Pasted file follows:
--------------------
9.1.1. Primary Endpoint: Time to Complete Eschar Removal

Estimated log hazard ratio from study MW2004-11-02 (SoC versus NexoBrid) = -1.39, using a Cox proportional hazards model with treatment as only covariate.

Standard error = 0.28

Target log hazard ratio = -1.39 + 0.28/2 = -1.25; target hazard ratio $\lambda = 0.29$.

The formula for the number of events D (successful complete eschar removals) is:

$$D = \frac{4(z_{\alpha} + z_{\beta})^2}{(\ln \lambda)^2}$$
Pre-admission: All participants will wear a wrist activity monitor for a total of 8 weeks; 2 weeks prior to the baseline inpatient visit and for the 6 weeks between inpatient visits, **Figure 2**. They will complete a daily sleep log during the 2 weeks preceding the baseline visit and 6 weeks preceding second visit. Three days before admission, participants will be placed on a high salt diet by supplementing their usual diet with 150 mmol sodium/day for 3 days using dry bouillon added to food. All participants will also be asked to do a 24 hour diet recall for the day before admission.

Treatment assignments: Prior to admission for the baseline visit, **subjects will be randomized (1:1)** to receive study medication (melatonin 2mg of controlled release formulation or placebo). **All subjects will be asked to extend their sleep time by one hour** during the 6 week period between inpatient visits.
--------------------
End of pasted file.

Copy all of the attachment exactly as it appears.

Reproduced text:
9.1.1. Primary Endpoint: Time to Complete Eschar Removal

Estimated log hazard ratio from study MW2004-11-02 (SoC versus NexoBrid) = -1.39, using a Cox proportional hazards model with treatment as only covariate.

Standard error = 0.28

Target log hazard ratio = -1.39 + 0.28/2 = -1.25; target hazard ratio $\lambda = 0.29$.

The formula for the number of events D (successful complete eschar removals) is:

$$D = \frac{4(z_{\alpha} + z_{\beta})^2}{(\ln \lambda)^2}$$
Pre-admission: All participants will wear a wrist activity monitor for a total of 8 weeks; 2 weeks prior to the baseline inpatient visit and for the 6 weeks between inpatient visits, **Figure 2**. They will complete a daily sleep log during the 2 weeks preceding the baseline visit and 6 weeks preceding second visit. Three days before admission, participants will be placed on a high salt diet by supplementing their usual diet with 150 mmol sodium/day for 3 days using dry bouillon added to food. All participants will also be asked to do a 24 hour diet recall for the day before admission.

Treatment assignments: Prior to admission for the baseline visit, **subjects will be randomized (1:1)** to receive study medication (melatonin 2mg of controlled release formulation or placebo). **All subjects will be asked to extend their sleep time by one hour** during the 6 week period between inpatient visits.